Agile Coach is a peculiar job role to find in modern workplaces which are driven by personal accountability and outcomes. And I’ve often wondered what makes individuals go into this area of work. Constructive and genuinely altruistic motivations could be to help and motivate others and their teams to learn, embed and excel at Agile practices.
However, I often wonder how many have becomes Agile Coaches so they can watch from the sidelines, self-selecting themselves into the role of coach to avoid deep-seated issues around personal responsibility and ownership of results. Alternatively perhaps to be in a rescuer role to meet their own personal needs to be seen and appreciated (with the flip side being resentful and bitter when not).
Studying Karpman’s drama triangle sparked my interest in this possibility, and the rather lengthy article above illuminates it at play for those interested to learn more.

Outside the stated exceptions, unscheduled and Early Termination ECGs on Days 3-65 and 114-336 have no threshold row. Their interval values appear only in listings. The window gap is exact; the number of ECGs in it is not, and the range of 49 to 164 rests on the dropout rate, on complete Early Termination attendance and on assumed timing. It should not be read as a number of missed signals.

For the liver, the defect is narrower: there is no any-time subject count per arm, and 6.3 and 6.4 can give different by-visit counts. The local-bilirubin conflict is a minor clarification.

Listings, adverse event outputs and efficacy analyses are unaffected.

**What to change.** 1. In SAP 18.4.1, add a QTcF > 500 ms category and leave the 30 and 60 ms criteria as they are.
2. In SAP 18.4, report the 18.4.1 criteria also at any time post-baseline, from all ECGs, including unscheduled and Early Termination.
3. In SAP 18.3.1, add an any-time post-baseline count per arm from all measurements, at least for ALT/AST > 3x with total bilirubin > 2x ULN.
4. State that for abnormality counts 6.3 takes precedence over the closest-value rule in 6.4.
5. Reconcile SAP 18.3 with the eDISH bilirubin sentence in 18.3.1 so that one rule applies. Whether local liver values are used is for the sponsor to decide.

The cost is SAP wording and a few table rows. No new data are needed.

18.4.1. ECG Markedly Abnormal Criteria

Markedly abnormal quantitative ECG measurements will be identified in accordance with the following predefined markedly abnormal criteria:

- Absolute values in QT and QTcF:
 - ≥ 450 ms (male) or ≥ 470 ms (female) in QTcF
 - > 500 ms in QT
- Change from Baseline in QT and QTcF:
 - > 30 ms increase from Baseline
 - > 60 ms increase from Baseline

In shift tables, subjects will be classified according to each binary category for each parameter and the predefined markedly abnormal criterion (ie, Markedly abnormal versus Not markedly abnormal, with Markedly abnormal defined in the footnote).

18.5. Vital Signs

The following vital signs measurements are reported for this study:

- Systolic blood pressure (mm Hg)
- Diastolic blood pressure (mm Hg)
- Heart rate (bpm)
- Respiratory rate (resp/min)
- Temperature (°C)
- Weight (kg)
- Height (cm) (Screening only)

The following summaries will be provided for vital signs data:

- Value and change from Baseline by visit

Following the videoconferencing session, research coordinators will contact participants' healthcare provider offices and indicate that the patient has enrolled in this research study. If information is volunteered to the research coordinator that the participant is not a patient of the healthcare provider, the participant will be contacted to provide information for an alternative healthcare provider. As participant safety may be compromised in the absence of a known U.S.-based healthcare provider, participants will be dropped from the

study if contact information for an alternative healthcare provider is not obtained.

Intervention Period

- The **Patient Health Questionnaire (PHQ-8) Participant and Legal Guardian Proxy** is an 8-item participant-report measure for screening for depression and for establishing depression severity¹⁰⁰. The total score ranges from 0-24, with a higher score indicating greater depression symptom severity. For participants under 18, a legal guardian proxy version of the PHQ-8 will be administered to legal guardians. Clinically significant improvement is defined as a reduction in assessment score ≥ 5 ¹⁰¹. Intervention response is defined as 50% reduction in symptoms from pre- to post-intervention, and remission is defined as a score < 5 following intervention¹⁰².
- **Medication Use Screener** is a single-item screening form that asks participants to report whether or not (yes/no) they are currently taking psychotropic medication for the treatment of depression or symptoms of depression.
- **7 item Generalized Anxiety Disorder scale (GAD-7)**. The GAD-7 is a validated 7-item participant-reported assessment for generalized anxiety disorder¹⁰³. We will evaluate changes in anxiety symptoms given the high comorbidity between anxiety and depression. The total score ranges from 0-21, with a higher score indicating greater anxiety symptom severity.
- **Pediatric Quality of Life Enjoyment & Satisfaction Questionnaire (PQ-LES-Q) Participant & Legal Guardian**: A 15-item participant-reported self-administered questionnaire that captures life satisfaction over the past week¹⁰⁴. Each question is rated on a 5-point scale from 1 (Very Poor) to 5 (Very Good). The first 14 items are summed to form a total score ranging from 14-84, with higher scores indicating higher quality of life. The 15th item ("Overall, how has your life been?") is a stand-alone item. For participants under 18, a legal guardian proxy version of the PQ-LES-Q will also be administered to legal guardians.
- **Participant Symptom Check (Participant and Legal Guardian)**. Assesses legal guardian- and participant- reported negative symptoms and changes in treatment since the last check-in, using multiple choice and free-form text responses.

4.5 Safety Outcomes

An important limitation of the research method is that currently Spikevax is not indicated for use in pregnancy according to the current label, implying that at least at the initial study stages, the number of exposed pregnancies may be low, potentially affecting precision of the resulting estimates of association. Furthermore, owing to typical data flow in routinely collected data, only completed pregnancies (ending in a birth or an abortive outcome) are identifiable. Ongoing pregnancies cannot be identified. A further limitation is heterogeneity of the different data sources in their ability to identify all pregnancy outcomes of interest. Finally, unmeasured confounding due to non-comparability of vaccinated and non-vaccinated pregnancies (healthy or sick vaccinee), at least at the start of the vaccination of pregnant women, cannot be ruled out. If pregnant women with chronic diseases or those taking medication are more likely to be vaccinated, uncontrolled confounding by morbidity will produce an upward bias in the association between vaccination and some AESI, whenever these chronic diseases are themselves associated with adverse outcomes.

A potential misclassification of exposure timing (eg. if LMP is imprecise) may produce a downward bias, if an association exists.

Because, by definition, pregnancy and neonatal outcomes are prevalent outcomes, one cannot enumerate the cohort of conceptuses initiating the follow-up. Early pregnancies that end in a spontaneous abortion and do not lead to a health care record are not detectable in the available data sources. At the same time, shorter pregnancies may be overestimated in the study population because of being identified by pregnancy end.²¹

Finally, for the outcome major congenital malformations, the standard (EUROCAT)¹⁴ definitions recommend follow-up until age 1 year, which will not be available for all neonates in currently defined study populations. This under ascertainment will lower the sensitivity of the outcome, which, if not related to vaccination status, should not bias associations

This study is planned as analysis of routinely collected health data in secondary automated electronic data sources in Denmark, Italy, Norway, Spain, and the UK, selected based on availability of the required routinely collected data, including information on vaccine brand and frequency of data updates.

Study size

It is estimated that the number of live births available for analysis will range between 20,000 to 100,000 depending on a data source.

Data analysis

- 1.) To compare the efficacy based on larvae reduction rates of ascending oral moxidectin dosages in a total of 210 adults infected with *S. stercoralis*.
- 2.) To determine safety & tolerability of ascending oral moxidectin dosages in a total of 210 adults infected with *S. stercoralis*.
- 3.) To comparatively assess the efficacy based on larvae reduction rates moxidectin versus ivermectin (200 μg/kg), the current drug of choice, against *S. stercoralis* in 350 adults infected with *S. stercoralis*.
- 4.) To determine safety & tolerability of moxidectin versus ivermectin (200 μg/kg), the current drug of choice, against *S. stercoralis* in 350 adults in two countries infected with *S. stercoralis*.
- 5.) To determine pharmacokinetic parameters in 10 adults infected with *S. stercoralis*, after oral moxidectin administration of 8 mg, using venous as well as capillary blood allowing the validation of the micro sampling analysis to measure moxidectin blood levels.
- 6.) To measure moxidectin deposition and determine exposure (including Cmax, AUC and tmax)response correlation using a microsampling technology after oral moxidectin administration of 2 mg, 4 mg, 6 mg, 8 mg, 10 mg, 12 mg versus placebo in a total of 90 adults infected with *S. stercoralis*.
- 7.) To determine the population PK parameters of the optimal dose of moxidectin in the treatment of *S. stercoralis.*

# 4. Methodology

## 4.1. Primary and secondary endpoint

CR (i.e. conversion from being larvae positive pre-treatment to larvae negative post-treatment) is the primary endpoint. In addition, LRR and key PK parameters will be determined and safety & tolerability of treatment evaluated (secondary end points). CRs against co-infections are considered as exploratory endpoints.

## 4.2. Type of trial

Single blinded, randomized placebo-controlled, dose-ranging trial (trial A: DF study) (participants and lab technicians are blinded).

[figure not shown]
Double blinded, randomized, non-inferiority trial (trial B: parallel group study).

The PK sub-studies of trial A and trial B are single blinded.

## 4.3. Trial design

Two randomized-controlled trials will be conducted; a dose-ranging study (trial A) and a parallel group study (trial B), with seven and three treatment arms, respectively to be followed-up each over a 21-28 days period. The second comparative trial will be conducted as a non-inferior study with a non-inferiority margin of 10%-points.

I’m also wondering how many individuals within Agile and Scrum teams are habitually walking around the Karpman drama triangle in their day to day interactions, hindering or limiting the effectiveness of any coaching they or the team may receive. That would certainly be a source of hidden disempowerment that many non-psychologically trained coaches wouldn’t easily see or be able to effectively work with.
Ask any project manager about the key to their success, and they will say that delivering a project is often more like a "dark art" or by chance, than a predictable science.